Krug’s hiring reflects a larger issue of diversity in the history department

Former history professor Jessica Krug stepped down from her faculty post Wednesday, six days after she admitted to lying about her racial identity in a viral Medium article. Krug is a White woman from Kansas City, Missouri who deceptively identified as varying Black identities. While Krug was pretending to be Black, she taught classes like African History and Caribbean on the Move: The Politics of Immigration and Popular Dance in the Caribbean and Its Diasporas.   

Many have questioned why the history department would have hired Krug in the first place. But her hiring is not surprising to those who have consistently been taking history courses at the University. In my experience, the lack of racial diversity in the history department shows that its faculty have little interest in tending to non-White histories with the care they deserve. Other than Krug, an overwhelming number of White/White-passing professors continue to teach courses that deal with African, Middle Eastern and Asian history. Not to mention, the department leadership is composed of three White men. 

Krug is just the latest, albeit extreme, example of existing failures in the history department. The history department should use this incident to radically reform the overwhelming Whiteness of its faculty and curriculum in all their classes, especially ones dealing with minority cultures.

In an op-ed published earlier this year, I wrote about three classes I took that dealt with Black and Latinx history in the United States, the history of segregation at GW and South Asian history. Each class was taught by White men, and the professor that taught South Asian history, though well-meaning and decent, was educated at Cambridge and the London School of Economics. Our assignments often had more to do with analyzing the colonizers’ belittling essays on the subcontinent. Needless to say, each of these classes reeked of colonial bias.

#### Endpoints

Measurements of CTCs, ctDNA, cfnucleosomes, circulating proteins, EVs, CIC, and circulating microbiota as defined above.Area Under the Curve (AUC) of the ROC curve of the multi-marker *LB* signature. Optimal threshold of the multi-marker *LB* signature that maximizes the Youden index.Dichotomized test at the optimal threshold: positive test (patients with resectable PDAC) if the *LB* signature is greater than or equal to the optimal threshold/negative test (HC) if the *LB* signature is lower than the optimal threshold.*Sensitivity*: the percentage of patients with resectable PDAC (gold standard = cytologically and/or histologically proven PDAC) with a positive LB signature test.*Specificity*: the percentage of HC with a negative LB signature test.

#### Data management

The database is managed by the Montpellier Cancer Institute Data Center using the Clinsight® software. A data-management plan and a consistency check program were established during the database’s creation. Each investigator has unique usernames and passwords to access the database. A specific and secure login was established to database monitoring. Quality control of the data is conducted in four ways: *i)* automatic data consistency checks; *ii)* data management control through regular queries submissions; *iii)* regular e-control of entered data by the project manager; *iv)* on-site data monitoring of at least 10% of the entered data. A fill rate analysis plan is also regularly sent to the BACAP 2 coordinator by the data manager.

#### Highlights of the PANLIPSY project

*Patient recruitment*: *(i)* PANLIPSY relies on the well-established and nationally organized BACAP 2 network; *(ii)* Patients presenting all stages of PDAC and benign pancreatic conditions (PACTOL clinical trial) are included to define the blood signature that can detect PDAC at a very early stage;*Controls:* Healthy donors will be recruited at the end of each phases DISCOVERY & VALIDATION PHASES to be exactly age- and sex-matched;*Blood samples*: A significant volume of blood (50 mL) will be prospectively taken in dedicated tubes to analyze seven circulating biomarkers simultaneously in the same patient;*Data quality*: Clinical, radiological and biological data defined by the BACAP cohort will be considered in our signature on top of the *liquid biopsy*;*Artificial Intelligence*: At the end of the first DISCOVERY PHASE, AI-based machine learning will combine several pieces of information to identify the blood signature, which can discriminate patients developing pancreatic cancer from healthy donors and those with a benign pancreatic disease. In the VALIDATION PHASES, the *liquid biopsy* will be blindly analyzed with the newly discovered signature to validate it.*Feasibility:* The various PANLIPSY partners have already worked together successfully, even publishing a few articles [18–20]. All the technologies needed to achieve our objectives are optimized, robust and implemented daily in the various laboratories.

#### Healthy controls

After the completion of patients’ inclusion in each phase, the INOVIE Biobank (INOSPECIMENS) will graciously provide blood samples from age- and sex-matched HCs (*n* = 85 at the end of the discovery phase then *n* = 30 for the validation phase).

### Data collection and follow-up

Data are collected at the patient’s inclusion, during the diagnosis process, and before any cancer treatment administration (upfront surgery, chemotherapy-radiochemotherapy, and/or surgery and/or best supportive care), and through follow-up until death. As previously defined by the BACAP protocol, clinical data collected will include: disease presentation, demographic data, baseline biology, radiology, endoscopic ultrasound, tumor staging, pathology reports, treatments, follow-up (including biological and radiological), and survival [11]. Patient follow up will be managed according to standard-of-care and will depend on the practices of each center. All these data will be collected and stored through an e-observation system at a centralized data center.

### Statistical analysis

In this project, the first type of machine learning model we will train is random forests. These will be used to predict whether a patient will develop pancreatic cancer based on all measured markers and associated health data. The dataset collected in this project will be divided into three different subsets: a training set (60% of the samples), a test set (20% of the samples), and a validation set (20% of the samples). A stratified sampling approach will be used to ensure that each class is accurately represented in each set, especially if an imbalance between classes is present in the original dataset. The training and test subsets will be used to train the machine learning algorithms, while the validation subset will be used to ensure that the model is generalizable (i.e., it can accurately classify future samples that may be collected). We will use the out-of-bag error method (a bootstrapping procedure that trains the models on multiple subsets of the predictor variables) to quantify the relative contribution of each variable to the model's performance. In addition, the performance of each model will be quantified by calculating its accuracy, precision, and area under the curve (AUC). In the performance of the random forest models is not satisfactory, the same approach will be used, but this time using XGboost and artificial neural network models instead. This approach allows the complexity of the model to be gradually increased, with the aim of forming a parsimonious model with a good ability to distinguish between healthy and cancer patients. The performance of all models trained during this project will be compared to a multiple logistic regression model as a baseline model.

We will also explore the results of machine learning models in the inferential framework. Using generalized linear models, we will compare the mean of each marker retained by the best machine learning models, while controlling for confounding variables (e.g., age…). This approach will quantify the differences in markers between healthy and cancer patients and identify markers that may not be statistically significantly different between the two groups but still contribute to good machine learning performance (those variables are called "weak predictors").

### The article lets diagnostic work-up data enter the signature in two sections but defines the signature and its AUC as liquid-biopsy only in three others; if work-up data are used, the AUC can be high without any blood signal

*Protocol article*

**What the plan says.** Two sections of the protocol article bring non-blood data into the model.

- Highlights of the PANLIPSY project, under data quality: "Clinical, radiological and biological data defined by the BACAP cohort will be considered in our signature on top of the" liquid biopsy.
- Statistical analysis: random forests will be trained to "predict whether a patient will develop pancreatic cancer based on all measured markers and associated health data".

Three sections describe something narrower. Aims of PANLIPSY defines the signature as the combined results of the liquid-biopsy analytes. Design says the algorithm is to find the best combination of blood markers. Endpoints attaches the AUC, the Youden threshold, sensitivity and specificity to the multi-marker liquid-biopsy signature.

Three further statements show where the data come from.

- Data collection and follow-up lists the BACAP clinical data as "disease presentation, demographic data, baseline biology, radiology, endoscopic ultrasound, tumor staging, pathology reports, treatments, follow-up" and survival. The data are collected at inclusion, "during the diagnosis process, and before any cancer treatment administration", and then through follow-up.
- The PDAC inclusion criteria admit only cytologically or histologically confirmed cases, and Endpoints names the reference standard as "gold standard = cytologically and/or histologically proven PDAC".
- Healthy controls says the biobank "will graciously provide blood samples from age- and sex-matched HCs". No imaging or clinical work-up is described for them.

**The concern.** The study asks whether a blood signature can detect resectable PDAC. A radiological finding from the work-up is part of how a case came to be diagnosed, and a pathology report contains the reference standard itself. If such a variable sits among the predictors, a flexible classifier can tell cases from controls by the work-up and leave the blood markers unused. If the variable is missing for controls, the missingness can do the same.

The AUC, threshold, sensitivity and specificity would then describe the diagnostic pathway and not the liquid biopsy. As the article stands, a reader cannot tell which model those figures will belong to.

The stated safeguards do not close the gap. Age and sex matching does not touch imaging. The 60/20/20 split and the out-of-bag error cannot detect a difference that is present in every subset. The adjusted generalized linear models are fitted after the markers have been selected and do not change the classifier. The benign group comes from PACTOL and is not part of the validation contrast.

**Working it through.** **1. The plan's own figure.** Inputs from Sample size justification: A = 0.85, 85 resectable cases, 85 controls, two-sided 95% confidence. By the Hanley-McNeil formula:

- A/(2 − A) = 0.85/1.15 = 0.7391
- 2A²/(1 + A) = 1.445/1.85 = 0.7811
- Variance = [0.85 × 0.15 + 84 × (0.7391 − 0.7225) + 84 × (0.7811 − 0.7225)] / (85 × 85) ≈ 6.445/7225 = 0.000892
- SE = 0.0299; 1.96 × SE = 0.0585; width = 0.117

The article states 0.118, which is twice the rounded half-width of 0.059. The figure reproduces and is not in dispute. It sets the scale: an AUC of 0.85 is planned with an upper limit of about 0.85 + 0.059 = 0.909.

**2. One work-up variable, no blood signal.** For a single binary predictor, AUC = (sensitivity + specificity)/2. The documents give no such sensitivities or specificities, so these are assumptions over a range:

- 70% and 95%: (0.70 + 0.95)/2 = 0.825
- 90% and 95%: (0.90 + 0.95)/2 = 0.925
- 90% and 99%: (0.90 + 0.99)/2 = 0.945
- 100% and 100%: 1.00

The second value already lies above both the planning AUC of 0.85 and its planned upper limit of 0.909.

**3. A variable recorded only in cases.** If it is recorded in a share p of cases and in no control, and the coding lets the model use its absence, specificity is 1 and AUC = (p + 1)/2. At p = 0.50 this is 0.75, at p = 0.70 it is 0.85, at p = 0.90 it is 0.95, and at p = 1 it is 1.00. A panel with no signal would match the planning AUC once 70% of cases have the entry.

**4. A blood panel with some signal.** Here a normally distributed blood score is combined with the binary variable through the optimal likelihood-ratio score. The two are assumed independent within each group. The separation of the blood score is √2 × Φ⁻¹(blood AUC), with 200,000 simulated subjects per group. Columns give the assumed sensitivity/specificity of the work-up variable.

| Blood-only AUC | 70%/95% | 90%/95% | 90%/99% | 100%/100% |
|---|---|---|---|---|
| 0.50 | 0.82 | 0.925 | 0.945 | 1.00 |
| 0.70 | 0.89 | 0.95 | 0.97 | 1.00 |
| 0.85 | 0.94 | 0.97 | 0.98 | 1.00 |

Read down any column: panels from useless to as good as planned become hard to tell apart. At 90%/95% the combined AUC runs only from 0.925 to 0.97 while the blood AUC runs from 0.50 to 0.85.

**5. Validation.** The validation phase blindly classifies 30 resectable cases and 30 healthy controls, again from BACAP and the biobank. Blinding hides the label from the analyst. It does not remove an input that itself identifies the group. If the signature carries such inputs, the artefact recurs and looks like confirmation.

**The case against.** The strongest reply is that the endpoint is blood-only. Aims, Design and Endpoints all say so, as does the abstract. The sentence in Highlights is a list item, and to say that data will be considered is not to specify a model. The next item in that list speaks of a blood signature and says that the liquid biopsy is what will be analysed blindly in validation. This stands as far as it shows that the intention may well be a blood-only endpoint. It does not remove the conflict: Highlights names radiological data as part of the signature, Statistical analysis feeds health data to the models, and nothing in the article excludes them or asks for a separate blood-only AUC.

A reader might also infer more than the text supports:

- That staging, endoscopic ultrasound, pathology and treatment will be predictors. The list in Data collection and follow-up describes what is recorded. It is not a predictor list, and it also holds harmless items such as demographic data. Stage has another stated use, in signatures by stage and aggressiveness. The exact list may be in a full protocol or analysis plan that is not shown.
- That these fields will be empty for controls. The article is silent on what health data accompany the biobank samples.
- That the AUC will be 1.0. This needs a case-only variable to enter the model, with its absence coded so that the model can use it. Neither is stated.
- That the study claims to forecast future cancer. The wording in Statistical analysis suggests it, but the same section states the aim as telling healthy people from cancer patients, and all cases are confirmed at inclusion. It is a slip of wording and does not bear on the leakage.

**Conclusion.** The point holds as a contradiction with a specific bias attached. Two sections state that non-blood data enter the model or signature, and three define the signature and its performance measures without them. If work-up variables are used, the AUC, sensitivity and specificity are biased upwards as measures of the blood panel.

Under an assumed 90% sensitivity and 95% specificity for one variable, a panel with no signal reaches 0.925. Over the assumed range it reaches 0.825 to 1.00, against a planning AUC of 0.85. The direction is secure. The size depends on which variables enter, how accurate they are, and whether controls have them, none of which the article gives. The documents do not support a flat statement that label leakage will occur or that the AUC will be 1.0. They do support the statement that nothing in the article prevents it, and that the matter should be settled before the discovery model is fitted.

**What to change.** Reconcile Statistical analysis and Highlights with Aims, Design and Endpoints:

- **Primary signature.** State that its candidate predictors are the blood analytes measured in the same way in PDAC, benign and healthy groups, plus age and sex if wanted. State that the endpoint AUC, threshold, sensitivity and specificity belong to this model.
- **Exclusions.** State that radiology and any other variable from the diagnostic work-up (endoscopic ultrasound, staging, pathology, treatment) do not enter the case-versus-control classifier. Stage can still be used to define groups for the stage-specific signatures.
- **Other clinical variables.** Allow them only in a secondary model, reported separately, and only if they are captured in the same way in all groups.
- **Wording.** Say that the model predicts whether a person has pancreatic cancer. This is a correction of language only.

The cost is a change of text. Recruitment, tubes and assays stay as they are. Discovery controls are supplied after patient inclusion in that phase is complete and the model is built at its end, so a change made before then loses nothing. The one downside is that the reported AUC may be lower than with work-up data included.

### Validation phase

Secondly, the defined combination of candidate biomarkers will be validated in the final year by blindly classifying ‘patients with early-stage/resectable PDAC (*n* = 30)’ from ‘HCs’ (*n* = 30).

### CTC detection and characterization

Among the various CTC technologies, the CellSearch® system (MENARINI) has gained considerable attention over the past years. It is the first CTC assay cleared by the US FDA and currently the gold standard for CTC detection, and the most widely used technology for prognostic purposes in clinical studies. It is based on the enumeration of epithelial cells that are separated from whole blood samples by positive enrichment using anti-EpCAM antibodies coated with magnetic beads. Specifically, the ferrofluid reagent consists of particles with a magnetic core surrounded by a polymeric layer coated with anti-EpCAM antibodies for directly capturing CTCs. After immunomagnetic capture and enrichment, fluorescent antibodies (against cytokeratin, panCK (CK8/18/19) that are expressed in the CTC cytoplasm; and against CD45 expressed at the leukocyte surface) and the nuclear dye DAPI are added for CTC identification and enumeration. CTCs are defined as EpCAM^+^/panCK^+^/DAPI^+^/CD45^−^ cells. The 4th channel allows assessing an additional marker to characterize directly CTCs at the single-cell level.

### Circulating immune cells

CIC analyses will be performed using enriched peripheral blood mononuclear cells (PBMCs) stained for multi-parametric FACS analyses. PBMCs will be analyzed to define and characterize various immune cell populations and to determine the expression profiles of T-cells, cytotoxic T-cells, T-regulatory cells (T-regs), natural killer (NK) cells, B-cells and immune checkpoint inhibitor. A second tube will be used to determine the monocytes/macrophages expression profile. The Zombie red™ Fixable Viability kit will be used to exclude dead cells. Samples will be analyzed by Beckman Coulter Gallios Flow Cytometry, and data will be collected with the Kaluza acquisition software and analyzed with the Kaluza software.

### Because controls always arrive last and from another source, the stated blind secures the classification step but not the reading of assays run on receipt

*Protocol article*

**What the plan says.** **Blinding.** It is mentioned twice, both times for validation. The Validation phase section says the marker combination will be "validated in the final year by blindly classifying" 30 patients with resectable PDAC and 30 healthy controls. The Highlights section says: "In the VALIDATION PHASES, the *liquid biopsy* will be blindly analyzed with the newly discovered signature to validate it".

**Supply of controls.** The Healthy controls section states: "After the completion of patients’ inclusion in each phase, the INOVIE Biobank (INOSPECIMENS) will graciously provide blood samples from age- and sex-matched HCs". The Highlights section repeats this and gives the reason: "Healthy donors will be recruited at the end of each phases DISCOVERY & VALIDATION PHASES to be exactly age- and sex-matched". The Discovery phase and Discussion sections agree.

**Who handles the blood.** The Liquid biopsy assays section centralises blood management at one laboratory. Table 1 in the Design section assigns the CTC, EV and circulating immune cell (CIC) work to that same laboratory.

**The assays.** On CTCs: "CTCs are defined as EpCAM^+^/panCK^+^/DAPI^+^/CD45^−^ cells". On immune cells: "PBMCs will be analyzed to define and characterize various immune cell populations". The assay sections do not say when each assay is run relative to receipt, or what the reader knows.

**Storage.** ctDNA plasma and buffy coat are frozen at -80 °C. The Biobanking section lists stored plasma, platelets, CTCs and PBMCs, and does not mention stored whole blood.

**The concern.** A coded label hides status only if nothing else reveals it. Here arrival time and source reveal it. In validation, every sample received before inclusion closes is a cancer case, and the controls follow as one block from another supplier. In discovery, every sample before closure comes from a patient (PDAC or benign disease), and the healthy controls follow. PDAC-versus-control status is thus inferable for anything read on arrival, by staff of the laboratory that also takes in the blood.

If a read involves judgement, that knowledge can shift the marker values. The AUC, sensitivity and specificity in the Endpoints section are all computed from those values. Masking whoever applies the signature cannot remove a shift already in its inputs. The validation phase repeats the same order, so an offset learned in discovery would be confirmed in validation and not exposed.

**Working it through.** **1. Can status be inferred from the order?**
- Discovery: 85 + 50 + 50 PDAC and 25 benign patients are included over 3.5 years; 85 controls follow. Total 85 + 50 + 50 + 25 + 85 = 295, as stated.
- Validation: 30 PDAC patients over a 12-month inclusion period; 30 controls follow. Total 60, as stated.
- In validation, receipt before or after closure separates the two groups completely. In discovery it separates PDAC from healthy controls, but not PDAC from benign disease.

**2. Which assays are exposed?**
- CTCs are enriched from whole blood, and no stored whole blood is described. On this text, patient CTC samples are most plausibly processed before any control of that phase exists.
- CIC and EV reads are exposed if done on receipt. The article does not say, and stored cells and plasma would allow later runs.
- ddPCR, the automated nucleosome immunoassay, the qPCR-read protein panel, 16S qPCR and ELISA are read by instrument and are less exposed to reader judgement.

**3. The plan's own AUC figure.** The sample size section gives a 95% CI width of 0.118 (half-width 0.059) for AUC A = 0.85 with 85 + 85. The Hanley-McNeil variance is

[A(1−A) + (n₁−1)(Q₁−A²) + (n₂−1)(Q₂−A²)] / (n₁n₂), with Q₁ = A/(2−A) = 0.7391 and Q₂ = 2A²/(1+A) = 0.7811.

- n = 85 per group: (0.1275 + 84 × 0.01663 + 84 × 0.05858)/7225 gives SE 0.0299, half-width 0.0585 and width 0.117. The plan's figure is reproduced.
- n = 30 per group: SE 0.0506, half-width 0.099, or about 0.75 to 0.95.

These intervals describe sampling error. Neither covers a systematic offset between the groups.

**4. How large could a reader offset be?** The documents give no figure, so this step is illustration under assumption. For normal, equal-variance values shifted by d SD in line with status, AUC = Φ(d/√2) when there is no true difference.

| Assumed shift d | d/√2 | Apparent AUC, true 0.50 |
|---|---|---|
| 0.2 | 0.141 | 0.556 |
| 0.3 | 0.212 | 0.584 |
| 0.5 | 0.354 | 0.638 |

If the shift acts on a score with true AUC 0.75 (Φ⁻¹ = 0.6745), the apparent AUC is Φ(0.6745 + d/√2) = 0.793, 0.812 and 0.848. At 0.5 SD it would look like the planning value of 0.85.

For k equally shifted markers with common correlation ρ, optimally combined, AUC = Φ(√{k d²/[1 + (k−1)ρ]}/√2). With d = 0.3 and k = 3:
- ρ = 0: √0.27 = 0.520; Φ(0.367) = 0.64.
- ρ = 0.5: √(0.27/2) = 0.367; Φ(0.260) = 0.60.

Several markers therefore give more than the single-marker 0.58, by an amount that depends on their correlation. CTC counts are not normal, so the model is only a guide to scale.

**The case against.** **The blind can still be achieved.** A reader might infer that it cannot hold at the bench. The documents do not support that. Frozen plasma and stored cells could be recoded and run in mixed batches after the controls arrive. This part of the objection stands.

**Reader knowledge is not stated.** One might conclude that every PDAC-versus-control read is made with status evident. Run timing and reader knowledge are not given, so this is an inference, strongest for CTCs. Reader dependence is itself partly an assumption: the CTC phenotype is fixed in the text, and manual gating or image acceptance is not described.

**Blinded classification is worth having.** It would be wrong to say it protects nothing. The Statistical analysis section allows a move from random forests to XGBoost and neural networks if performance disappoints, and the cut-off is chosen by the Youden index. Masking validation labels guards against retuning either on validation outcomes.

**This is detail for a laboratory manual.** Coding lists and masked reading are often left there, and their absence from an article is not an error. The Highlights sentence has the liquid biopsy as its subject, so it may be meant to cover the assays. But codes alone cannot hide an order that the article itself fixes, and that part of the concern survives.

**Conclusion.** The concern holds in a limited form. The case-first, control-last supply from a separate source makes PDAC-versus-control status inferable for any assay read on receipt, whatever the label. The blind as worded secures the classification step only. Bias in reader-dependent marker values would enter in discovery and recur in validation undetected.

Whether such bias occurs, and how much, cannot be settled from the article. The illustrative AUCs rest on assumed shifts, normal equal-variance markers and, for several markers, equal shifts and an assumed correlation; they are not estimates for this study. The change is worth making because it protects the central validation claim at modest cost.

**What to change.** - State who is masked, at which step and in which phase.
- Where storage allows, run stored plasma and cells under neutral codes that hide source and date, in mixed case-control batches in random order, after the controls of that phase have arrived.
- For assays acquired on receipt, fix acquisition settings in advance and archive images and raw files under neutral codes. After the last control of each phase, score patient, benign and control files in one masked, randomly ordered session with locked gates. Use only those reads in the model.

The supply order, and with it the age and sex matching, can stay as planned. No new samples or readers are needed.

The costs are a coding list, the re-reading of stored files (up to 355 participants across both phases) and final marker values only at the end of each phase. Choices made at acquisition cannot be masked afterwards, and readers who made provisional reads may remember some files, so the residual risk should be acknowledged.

There is a deep-rooted problem in the department that results in White professors teaching non-White history. The department must look inside itself and identify issues in hiring and retaining professors of color. Rather than focusing only on educational background, they must scope out each prospective professors’ personal ethnic and cultural background. These tactics would not only help to avoid another Krug-like debacle, but they would ensure history students are not subject to a White-washed curriculum.

The next steps forward should have little to do with feeling “shocked and appalled,” as the department said in a statement on the incident. Instead, leadership should take responsibility for hiring Krug in the first place. Mistakes on this scale do not take place unless the department is already susceptible to them.

In the coming years, the University should consider cluster hiring, an effective method of diversifying faculty in various schools around the country. By hiring a group of professors of color around the same time, the study showed the professors have a community from which they can draw support. 

Diversity and Inclusion Education Director Jordan West said earlier this year that professors must also “unlearn” the colonial biases that have affected their field of study. As the history department should work to improve diversity and ensure professors are true to their word, existing faculty must be sure to elevate voices of students of color in their classrooms. In many situations, students of color feel outnumbered not only by their majority White classmates, but also by their White professors. This imbalance creates an unhealthy power dynamic that only exacerbates existing biases in the curriculum.   

Krug’s confession to lying about her racial identity for her entire professional career underlines the urgency for GW to completely reform the history department. The recent incident is disgraceful and deeply offensive, but it only underlines ongoing racial fault lines in the history department. The history department has a long record of allowing White professors, often male, to teach histories of minority cultures like South Asian, African American and Latin American history, as well as African studies – just as Krug did. 

Shreeya Aranake, a junior majoring in history, is a columnist.

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